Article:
BLOGWORDS – Friday 15 July 2016 – RESEARCH and HISTORICAL ACCURACY
RESEARCH and HISTORICAL ACCURACY
“Father wouldn’t let them have a television. He was content to listen to news of the war on the Zenith radio sitting on the floor next to his chair in the front room. He didn’t like the new-fangled telephone either, and refused to pay good money for a service he deemed unnecessary.
Libby was a quiet girl, and played happily by herself most days, with her baby dolls and Barbie ™ dolls.
Libby was a good girl, and always helped Mother set the table. She liked cooking, and especially liked sitting alongside as Mother sewed her new dresses for school. Libby would begin first grade in the fall, and Father had already taken her shopping with Mother to buy new filly socks and black Mary Janes. Mother had already cut her hair in a cute bob, and bought her new barrettes and ribbons.”
Did you spot it? The egregious error smack in the middle of that little interlude? Once upon a time I was writing mine own story which a) turned into a saga (the above was a snippet of my mother’s childhood) and b) will not see publication for reasons of things I’d just rather not publish.
But I digress. There is a historical inaccuracy in my little telling. And I age myself in enlightening you. I was born in 1959, my mother in 1939. Barbie™ and I are the same age….. Therefore, the rail thin fashion doll was not around when my mother was a child.
That’s one that I ‘just happen’ to be aware of because of her debut year is the same as my debut year.
But what of other factoids and trivia?
I rewrote this for the purpose of this post, added details, clues, like Mary Jane shoes and the Zenith radio. Mary Janes I knew, radio models not so much. To Google I went!
I love restoring things. Old furniture, worn out jeans or dresses that no longer fit. Scrapbooking! Saving those memories in a keepsake format. As an artist, I could use anything in my art!
One of my design passions is restoring historical landmarks—or ordinary historical homes for that matter—to the integrity of the era in which they were built.
In order to do that, as a designer, I have to know—research, study—that era, whenever that might be.
Victorian? Find articles (and Pinterest boards!) on culture, lifestyle, available technology from 1837 – 1901. Perhaps there was tribute to Queen Victoria for whom the era was named.
What of the culture and technology of World War II? How would a new home or business differ from Regency or Edwardian? What of millwork, stonework, layouts?
And how does this apply to writing?
As in my opening example, culture and social norms were not as they are now. Slang and jargon, colloquialism and syntax and vernacular change from region to region and country to country, and generation to generation.
Mexicans and Spaniards do not run around all day yelling, “Olé!” Germans say more than, “Auf Wiedersehen” and “Edelweiss.” And Brits don’t bellow, “Bloody hell!” all day long.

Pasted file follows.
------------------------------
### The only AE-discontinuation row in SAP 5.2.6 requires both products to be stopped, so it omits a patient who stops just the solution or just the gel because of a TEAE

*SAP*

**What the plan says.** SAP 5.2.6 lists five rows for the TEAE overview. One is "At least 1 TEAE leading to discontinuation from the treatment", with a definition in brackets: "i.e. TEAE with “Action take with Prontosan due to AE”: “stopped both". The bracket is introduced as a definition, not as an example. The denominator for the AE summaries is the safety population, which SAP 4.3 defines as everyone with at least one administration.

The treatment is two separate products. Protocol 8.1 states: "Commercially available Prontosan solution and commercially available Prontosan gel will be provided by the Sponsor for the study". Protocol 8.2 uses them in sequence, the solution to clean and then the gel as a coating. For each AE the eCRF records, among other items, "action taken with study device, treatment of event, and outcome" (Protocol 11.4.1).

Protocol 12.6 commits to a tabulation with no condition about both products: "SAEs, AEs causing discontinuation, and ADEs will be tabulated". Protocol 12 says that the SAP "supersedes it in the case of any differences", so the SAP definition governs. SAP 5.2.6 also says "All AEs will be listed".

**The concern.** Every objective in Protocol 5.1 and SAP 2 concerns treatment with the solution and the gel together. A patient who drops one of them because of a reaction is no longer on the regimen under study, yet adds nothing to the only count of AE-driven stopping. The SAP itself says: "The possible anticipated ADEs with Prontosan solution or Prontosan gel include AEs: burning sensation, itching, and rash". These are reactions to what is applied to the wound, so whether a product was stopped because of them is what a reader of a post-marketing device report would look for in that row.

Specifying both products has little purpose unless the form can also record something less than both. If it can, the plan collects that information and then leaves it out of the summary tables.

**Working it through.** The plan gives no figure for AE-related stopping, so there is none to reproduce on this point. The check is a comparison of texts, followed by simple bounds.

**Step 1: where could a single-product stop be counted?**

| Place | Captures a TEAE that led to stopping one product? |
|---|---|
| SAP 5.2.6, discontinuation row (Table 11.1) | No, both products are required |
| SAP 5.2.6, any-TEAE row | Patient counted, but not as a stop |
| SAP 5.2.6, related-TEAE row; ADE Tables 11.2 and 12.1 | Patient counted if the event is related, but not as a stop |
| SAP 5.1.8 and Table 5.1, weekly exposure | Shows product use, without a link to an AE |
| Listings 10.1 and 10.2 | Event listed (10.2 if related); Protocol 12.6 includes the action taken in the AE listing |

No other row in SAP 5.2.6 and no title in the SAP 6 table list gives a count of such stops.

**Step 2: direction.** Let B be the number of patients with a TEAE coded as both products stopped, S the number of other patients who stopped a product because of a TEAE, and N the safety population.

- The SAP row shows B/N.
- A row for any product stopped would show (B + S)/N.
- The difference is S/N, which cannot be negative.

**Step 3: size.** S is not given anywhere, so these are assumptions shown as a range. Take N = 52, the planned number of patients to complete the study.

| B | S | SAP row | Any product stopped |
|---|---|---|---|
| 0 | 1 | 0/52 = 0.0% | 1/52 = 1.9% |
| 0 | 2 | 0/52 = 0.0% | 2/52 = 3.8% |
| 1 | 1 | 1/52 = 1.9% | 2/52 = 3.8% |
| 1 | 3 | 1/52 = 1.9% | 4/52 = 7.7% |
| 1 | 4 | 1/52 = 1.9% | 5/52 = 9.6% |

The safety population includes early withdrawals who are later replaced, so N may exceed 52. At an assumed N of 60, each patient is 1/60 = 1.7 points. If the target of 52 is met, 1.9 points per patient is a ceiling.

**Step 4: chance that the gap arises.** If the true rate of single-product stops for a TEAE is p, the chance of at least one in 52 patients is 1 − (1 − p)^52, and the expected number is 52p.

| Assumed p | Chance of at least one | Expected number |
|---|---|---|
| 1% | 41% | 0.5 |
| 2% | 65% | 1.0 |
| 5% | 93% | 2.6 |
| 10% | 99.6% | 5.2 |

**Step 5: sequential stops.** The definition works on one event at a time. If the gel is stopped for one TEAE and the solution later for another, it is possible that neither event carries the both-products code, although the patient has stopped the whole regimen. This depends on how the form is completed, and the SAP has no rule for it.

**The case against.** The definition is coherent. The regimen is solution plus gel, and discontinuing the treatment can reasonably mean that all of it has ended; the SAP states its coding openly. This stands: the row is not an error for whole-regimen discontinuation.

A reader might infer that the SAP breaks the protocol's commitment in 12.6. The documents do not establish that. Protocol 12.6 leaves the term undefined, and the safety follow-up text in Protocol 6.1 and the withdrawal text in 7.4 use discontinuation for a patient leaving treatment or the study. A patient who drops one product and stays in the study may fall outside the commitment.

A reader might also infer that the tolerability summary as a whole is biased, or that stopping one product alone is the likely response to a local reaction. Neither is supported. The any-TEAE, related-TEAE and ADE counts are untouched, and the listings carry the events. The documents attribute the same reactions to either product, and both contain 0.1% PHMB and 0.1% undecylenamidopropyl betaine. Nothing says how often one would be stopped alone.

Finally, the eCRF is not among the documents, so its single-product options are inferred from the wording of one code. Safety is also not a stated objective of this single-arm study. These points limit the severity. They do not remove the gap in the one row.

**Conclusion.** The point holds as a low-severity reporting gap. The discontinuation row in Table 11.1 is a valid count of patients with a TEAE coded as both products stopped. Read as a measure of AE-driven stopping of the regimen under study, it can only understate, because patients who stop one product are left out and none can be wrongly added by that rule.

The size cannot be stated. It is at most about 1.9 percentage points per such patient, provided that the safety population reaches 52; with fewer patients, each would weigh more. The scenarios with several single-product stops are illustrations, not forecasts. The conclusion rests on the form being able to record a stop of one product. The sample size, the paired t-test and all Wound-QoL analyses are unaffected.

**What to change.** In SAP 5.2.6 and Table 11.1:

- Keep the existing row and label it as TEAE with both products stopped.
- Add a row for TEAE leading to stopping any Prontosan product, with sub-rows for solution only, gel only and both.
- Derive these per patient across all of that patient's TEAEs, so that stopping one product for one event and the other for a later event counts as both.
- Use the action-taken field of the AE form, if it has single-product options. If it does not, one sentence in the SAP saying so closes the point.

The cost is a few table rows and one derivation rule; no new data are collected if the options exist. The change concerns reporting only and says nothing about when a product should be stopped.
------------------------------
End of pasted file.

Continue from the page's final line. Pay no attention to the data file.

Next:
“Friend request” and “LOL” were not heard of a hundred years ago. And we (most of us anyway) don’t typically go for a “turn about the garden” when we mean “go for a walk” or “quit a room” when we exit that room.
And fashion is another subject entirely.
Proper terminology for articles of clothing offers believability and credence to a story. And, in the author’s experience at least, requires some degree of research. As I delve more into historical settings for my stories, so, too, will my research increase—good thing I love my research as I do!
What about you?
What faux pas have you realized in your writing? What “wickedly gleeful” faux pas have you found when reading a published novel or article? (I say wickedly gleeful because it relieves the ridiculous notion that every manuscript must be perfect. Because I realize that others make mistakes and I’ll not be expelled from author-dom if—nay, when I make little mistakes!)
Ms. Mason has been writing since 1995, and began working in earnest on her debut novel, Tessa in 2013. Meanwhile, she cranked out a few dozen poems, and made countless notes for story ideas. Ms. Mason lived with depression for many years, and the inherent feelings of worthlessness and invisibility; she didn’t want to be who she was and struggled with her own identity for many years. Her characters face many of these same demons.
Ms. Mason has lived in the Upstate of South Carolina since 1988. She lived in Colorado for sixteen years, during which time she: went to high school, got married, had babies, got divorced and went to college. Her “babies” are now grown, two have babies of their own. She currently lives alone, with her five cats.
Ms. Mason writes Christian-worldview–in other words, there’s no salvation message, but there are plenty of characters who know the Lord and share His perspective with those who are struggling.
Tessa and Clara Bess, books 1 and 2 in her unsavory heritage series, are both available on Amazon, both for Kindle and in print. The third book in the series, Cissy, will be available in September, 2016. Ms. Mason also has several poems included in an anthology, Where Dreams and Visions Live (Anthologies of the Heart Book 1) by Mary Blowers, http://maryblowers.com, as well as a short story, Sarafina’s Light, also in an anthology, Blood Moon, compiled by Mary Blowers. She will also be working on a personal anthology of poetry to be released in 2016 as well.
Blogwords, Stories by Design, Research, Research and Historical Accuracy, Zenith, Queen Victoria, Auf Wiedersehen, Bloody Hell, Historical Landmarks, LOL, Wickedly Gleeful